Coughing is a symptom of many different health conditions, so how are parents supposed to know exactly what is causing a child’s persistent cough?
While asthma in children is a common cause of ER visits and hospitalizations, colds can typically be treated at home with over-the-counter medications and natural remedies. Yet both of these conditions result in significant discomfort, missed days of school, and shared symptoms like coughing. The coughs may sound alike, but they have different accompanying symptoms.
Here is some information about asthma in children, wheezing with cold viruses, and how to tell the difference between coughs caused by asthma and colds.
Asthma is a concerning condition when it comes to children because it can get in the way of daily and athletic activities and even be life-threatening if not kept under control. Asthma coughing typically sounds like frequent, intermittent coughs and like a whistling or wheezing sound during exhalations. Children who have asthma may cough in their sleep, become very emotional or stressed out while coughing, or complain of a funny feeling in the chest.
Wheezing is certainly one of the most common asthma symptoms, but others exist as well. Chest tightness, breathing difficulties, and poor endurance during exercise are also asthma symptoms in children. These symptoms tend to get worse when the child is physically exerted or at night.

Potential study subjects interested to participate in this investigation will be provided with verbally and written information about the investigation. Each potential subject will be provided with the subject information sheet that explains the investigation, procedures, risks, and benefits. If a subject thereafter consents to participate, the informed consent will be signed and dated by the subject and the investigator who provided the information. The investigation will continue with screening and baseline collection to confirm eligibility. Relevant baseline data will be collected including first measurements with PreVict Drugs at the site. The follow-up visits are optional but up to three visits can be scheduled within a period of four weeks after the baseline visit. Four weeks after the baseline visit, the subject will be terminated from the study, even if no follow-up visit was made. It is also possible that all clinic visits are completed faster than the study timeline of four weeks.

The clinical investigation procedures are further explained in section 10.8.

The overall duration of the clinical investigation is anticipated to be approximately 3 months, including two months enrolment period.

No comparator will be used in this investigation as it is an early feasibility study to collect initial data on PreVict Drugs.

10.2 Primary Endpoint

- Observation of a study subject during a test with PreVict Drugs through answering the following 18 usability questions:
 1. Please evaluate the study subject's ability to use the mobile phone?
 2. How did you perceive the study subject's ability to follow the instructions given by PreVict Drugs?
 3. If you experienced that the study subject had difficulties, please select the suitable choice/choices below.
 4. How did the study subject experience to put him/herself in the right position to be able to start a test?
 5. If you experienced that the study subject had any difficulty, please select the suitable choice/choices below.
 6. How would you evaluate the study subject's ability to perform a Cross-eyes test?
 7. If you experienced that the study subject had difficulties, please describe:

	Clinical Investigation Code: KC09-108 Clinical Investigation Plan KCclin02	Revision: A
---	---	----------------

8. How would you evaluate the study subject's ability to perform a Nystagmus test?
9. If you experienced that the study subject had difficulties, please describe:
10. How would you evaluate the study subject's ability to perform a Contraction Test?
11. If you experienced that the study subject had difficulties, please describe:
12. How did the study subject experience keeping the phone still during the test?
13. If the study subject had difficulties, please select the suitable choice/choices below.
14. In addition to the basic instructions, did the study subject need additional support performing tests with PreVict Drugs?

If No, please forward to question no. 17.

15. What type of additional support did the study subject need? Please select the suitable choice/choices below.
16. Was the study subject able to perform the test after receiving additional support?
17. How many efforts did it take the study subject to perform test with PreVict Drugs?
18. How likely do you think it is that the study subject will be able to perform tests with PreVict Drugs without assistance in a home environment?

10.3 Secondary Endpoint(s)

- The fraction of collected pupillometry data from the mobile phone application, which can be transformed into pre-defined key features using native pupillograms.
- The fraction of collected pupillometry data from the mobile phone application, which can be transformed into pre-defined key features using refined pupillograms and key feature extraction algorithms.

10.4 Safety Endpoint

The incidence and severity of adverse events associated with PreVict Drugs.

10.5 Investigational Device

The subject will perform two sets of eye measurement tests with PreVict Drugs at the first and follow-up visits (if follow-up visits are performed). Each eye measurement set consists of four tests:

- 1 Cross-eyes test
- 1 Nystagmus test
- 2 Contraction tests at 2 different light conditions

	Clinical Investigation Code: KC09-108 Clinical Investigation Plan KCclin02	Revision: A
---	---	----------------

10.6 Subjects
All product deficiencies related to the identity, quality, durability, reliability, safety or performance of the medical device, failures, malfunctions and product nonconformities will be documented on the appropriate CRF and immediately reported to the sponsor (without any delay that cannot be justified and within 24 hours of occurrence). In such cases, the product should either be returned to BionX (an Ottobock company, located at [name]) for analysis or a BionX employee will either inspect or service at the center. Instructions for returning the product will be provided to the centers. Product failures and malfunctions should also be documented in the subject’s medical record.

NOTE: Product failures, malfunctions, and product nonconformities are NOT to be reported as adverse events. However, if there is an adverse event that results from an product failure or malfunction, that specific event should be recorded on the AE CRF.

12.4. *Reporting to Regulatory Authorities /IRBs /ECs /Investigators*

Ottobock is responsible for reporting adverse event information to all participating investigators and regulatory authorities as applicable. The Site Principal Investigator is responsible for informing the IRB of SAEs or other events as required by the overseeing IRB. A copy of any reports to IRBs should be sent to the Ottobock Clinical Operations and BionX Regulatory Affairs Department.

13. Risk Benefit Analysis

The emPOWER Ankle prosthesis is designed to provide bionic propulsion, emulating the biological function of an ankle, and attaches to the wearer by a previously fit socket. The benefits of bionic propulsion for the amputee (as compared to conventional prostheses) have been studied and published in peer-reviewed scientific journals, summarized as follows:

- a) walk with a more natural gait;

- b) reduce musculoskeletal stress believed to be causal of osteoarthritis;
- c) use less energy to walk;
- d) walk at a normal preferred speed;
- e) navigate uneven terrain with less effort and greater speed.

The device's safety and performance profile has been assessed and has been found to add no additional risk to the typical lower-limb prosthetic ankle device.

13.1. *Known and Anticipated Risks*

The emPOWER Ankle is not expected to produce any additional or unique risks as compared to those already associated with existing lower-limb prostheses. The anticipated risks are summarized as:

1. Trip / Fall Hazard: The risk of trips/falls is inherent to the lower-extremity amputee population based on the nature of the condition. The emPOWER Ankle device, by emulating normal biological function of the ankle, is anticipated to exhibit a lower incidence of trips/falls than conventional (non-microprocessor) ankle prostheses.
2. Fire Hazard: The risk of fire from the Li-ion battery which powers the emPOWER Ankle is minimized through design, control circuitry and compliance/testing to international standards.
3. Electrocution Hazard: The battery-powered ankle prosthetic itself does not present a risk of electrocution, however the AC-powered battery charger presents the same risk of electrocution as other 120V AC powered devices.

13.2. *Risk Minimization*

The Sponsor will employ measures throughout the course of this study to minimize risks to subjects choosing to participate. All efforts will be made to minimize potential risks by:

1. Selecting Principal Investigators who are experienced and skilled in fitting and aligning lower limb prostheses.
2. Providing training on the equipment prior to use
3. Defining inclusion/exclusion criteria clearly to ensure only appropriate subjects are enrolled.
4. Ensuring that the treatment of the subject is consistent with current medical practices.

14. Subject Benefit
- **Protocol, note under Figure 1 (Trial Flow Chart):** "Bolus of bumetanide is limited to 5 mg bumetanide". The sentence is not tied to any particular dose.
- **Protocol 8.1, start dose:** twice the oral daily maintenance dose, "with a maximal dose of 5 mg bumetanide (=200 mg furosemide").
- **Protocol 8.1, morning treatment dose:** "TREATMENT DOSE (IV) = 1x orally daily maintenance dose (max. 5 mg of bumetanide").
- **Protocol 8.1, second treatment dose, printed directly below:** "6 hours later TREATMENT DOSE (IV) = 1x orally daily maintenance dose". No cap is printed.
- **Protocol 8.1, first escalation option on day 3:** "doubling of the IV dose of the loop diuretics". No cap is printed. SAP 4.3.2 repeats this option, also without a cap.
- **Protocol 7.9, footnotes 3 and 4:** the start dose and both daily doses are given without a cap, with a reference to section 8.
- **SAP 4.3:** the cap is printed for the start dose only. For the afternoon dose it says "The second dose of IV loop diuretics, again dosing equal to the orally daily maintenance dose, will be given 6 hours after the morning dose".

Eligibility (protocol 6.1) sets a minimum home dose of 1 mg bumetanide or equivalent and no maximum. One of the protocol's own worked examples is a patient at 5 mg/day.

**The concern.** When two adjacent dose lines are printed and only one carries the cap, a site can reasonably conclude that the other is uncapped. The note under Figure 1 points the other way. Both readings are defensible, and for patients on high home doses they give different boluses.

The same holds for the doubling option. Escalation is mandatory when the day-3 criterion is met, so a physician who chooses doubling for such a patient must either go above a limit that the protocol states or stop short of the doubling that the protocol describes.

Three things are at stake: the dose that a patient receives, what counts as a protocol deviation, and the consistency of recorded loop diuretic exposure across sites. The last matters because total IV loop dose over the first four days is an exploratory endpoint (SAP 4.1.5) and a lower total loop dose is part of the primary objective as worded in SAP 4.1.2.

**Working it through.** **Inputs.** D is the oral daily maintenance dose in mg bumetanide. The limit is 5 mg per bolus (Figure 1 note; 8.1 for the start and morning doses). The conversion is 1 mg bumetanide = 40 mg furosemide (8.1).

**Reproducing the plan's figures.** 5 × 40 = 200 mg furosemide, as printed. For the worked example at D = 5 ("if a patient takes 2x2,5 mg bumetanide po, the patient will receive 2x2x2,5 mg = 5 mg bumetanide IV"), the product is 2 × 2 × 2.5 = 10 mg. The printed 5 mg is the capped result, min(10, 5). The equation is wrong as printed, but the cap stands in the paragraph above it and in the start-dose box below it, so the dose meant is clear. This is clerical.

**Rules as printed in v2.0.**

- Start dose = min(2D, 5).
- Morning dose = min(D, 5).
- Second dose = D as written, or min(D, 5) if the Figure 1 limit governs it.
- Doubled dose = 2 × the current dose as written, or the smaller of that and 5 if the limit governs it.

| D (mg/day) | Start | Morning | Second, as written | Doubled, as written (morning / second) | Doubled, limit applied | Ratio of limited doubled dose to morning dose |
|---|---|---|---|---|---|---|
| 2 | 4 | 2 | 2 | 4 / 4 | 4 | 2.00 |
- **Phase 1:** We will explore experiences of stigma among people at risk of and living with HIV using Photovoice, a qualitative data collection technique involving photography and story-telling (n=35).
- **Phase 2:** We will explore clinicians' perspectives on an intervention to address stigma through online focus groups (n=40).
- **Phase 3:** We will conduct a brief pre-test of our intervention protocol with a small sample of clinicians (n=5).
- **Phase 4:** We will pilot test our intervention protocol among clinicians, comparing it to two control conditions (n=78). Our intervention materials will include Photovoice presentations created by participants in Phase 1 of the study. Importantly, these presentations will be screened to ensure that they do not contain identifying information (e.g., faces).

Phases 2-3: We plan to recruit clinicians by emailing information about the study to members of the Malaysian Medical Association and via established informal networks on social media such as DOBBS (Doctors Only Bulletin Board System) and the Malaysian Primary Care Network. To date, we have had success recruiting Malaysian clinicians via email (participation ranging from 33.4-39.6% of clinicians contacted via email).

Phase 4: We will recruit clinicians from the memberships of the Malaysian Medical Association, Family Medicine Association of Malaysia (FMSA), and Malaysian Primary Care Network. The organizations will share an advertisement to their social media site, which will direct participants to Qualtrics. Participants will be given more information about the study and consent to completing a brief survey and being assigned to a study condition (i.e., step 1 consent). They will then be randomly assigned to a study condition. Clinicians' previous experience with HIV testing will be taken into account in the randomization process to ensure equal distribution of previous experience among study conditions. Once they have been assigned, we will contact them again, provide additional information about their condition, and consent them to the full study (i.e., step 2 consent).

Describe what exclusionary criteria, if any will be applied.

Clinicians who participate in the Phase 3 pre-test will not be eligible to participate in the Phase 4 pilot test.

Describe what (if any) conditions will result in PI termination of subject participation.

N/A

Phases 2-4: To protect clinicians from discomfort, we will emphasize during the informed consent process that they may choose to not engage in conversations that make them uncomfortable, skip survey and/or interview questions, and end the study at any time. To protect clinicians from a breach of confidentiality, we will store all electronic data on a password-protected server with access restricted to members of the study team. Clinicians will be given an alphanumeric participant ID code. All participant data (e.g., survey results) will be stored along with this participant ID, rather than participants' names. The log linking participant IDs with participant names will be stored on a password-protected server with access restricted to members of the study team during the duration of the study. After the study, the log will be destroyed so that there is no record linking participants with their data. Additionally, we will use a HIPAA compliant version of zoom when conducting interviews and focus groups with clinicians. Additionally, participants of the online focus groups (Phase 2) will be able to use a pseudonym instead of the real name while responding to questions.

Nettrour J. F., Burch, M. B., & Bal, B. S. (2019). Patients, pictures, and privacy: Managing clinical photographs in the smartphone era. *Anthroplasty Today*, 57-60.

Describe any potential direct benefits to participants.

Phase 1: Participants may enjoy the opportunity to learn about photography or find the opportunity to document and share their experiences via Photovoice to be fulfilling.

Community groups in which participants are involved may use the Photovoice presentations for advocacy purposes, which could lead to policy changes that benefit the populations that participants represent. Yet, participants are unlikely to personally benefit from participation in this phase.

One common sickness symptom among children is a dry cough with cold. A dry cough means that mucous is not coming up with the coughs, but it can still be severe and frequent. Coughs that are part of a cold may linger for a couple weeks after all of the other cold symptoms have gone away.
Wheezing with cold is also common among children who have upper respiratory infections. This type of whistling sound occurs when the airways are swollen or if there is a lot of mucous trapped in the airways. If wheezing commonly occurs when a cold exists, it could be a sign that asthma is present as well.
Asthma is an inflammatory condition of the bronchial tubes, while colds are typically caused by a virus and affect the nose and throat. Yet children who suffer from asthma can still catch the common cold, an unfortunate combination that may exacerbate the symptoms of both conditions. Colds and the flu can be a trigger for asthma attacks, so it is important for children with asthma to continue on with their prescribed asthma medications even while taking cold medicine. Children with asthma may also experience more frequent colds than their peers, and these colds tend to settle in the chest.
Asthma in children may require short-acting bronchodilators like albuterol, inhaled steroids, or leukotriene modifiers to serve as anti-inflammatory agents. Meanwhile, children’s wheezing with cold may subside with PediaCare’s Cough and Runny Nose or Cough and Congestion formulas. Lozenges and warm foods and beverages may also soothe an irritated throat caused by prolonged coughing.
In this parental guide to cold relief, PediaCare provides resources for parents seeking answers for their child's special circumstances. Medicine made for kids, helps getting better easier!